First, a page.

Of course, that is a reference to the well-heeled, but Landesman and Rafaeli have taken pains to ensure that the ordinary Avi and Sara on the Rishon Lezion street also have their say in the goings-on at the Carmel Wineries during the festival. “The Face of the City” is, according to the festival blurb, “the largest photography exhibition in Israel.” The streetlevel venture calls on the city’s residents to take out their cellphone or camera and take portrait shots, or rummage through their old photos, and send them in online or convey them to festival representatives at any of several collection points dotted around the city.
“We promised, from the outset, that every picture people send in will be exhibited at the festival,” says Landesman. “That gives local people a part to play in the event. I think it is important to make the festival, and the whole field of photography, accessible to all and sundry.”
That is a topic which will also feature in one of the highlights of the four-day program, the Preserving The Intellectual Memory through Photography conference, in conjunction with Harvard University.
The event, which will be held on April 9, is designed to facilitate discussion about the state of Israeli photography, in relation to collecting and preserving work, and making it accessible to public and private collectors alike. The conference participants will include curators, artists and researchers as well as technology professionals, and the findings of the panel session will be subsequently published, then further explored at a conference to be arranged by Harvard’s Judaica Department. Members of the public wishing to attend the conference should register in advance.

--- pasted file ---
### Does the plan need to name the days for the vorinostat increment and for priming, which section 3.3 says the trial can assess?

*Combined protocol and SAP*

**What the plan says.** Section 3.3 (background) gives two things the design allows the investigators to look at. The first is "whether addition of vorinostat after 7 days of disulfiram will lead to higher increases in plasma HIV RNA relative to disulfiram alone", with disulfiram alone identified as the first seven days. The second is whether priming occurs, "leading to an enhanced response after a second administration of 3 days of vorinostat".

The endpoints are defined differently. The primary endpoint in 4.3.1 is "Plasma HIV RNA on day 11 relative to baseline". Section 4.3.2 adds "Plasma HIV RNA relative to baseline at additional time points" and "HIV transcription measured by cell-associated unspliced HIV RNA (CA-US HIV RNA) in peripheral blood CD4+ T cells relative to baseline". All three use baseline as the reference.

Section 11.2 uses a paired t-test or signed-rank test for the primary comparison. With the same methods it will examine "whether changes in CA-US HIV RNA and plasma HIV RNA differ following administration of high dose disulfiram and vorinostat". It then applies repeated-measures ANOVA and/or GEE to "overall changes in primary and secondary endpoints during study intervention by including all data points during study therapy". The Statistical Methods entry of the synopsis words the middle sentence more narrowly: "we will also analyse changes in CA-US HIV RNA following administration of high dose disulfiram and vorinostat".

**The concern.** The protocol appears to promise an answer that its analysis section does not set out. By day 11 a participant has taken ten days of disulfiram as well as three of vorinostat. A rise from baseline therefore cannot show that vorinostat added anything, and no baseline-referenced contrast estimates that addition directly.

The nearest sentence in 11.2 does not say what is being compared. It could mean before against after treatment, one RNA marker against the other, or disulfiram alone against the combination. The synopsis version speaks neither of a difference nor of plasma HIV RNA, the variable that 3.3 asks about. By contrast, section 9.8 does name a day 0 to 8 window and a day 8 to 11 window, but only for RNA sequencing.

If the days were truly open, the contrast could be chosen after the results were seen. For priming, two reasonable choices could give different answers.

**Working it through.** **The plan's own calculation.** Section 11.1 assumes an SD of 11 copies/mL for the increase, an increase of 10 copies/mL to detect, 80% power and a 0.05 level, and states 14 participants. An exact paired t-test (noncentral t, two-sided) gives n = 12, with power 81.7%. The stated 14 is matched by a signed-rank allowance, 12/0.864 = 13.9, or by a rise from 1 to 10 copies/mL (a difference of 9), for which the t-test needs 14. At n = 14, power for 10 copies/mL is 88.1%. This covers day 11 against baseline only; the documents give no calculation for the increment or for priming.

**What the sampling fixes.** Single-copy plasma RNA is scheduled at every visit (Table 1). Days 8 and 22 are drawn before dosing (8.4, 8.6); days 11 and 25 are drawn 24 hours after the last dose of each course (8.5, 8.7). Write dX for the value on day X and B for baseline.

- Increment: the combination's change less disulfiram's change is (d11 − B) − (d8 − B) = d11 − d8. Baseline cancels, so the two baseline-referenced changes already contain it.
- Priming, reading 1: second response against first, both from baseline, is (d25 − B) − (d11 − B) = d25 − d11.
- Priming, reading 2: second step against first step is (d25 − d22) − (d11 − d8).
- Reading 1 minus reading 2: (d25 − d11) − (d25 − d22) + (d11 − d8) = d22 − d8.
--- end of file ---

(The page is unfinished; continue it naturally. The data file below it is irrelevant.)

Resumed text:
Elsewhere in the festival’s bulging program, one can find some offerings from abroad, in the shape of the “Imagine Finding Me” show by Japanese photographer Chino Otsuka, “Memories from the Future” by Jean- François Lepage from France, and the “Americana” exhibition, which includes works by Niko J. Kallianiotis of Greece and American photographers Perry Manuk, Naaman Rosen and Zacharia Szabo.
The all-embracing orientation of the festival is also front and center in the “Unfinished Odyssey” exhibition, which features works taken by members of the JDOCU photographer troupe, of Israel’s Ethiopian community. The show, which is curated by group member Eli Atias, documents the challenging social and cultural rite of passage experienced by Ethiopian olim, en route to taking on a new identity and finding their place in Israeli society.
And there is a tribute to the Educational Television channel, which opened for business in 1966. The exhibition includes still shots of programs screened over the last almost-half century, including Zehu Zeh, Keshet Ve’anan, Neighbors, Zombit and A Moment with Dodli.
And if you find the abundance of visuals a bit much after a while, you can always avail yourself of some of the red or white alcoholic beverages produced on the premises.
For tickets and more information: *9066, www.eventim.co.il and www.photographyfestival.co.il.